Cfalk From , joined Dec 1969, posts, RR:
Reply 1, posted (14 years 3 weeks 9 hours ago) and read 1879 times:
Rugged, bulletproof design. Interesting that the A320 has not had similar success in this segment. The A320 is supposed to be slightly more fuel-efficient than the 733, but I wonder if that is not offset by higher maintainance requirements?
Jwenting From Netherlands, joined Apr 2001, 10213 posts, RR: 17
Reply 3, posted (14 years 3 weeks 9 hours ago) and read 1860 times:
Another major factor is the availability of 737s on the used aircraft market. There are many old 737-300s for sale from airlines upgrading to the NGs, and those are far cheaper than having to go to Airbus for a brand new A320. That may change now that Swissair and Sabena (both large AB customers) are dead and their fleets likely to hit the market.
Lowfareair From , joined Dec 1969, posts, RR:
Reply 7, posted (14 years 2 weeks 6 days 13 hours ago) and read 1773 times:
Pengiunflies: EasyJet didn't choose the 737 over the A320 because of efficiency or MX costs, they chose it because that's what they could get for the money. Remember that EZY started with a lone 732 a rich Greek bought with money his Dad gave him.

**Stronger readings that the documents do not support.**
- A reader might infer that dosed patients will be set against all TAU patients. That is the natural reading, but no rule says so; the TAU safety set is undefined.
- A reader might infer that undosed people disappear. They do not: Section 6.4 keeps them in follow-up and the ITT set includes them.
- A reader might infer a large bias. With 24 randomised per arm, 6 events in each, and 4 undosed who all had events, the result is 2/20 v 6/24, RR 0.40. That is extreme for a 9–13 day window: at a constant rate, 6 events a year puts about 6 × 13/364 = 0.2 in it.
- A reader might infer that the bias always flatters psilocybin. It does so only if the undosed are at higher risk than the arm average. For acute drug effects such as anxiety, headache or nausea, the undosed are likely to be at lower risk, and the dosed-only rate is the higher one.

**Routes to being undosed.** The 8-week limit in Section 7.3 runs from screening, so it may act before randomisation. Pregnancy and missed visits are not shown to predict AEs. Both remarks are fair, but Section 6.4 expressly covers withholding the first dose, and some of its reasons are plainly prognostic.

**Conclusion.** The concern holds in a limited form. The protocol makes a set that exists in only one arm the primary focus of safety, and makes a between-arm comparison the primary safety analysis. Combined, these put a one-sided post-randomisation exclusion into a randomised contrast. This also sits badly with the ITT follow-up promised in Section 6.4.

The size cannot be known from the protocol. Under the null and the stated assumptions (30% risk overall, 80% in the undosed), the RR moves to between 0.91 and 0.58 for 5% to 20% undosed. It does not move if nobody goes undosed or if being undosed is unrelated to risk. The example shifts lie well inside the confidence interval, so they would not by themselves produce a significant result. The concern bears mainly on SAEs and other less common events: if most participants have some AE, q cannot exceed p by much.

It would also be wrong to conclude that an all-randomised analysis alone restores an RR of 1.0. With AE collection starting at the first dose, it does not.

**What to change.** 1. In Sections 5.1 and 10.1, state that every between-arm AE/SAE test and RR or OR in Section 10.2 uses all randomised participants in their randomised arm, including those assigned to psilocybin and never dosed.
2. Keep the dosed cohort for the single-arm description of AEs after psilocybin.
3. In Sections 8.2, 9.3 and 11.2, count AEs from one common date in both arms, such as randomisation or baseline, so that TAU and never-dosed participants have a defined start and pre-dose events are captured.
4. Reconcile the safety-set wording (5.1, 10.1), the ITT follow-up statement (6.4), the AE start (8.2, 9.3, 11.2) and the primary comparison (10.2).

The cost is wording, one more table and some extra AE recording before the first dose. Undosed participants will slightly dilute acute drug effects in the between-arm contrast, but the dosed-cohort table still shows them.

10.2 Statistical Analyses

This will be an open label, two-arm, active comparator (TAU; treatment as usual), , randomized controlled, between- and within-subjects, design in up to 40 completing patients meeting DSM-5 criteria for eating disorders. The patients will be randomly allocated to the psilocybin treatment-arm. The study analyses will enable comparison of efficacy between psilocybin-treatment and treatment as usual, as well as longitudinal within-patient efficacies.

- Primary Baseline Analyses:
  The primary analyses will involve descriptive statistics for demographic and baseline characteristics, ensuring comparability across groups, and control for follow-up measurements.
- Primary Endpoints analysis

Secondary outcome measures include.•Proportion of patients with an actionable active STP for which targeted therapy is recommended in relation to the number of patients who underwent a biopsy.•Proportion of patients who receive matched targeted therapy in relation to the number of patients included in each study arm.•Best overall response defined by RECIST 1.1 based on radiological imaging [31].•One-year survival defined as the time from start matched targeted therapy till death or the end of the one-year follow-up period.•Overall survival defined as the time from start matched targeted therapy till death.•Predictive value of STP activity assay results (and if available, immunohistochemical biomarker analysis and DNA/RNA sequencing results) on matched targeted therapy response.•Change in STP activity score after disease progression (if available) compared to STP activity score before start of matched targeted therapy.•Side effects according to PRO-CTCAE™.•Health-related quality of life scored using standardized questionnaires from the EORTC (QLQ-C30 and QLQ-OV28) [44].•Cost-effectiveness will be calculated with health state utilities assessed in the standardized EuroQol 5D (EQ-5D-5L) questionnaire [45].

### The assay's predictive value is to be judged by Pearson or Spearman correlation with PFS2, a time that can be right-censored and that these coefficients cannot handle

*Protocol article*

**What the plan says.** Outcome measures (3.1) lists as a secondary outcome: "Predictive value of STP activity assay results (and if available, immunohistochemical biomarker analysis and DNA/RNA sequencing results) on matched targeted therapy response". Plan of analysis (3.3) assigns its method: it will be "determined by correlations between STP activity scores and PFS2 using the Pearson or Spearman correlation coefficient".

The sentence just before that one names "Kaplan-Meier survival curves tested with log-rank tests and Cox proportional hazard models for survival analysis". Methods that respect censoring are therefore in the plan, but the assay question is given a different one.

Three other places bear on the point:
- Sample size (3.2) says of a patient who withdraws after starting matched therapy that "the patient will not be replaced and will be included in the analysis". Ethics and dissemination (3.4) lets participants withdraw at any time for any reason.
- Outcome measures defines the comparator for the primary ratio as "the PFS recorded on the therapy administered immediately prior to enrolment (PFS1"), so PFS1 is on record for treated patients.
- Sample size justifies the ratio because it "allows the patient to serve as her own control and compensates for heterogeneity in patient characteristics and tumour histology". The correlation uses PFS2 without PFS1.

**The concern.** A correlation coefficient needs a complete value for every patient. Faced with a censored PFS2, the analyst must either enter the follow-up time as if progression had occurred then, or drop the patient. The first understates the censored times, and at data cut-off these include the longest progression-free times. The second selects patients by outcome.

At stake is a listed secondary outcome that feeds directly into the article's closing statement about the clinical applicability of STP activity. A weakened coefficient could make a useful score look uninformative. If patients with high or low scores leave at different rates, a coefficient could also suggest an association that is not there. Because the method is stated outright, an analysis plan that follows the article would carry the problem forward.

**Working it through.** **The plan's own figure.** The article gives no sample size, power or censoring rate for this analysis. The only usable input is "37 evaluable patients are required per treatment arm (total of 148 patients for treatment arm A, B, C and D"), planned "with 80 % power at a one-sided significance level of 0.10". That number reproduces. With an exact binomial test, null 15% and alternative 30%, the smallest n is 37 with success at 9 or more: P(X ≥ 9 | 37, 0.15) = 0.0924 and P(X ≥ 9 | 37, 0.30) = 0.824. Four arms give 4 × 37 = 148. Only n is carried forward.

Go on the other hand, was trying to copy off of EZY, so they too invested in 737s.
Prebennorholm From Denmark, joined Mar 2000, 6953 posts, RR: 54
Reply 14, posted (14 years 2 weeks 5 days 23 hours ago) and read 1625 times:
If we look at other low fare airlines, for instance the European charter airlines, then you see everything ranging from 25 years old A300s to brand new A320 and A330. And in between aged A320s and loads of A310s. Alongside B737s/757s of all ages including 737NG.
So I don't think that any such conclusions can be made. It's just coincidental - and of course helped by the fact that 737 is the most common airliner type, and it has been around for so many years.
Regards, Preben Norholm
Always keep your number of landings equal to your number of take-offs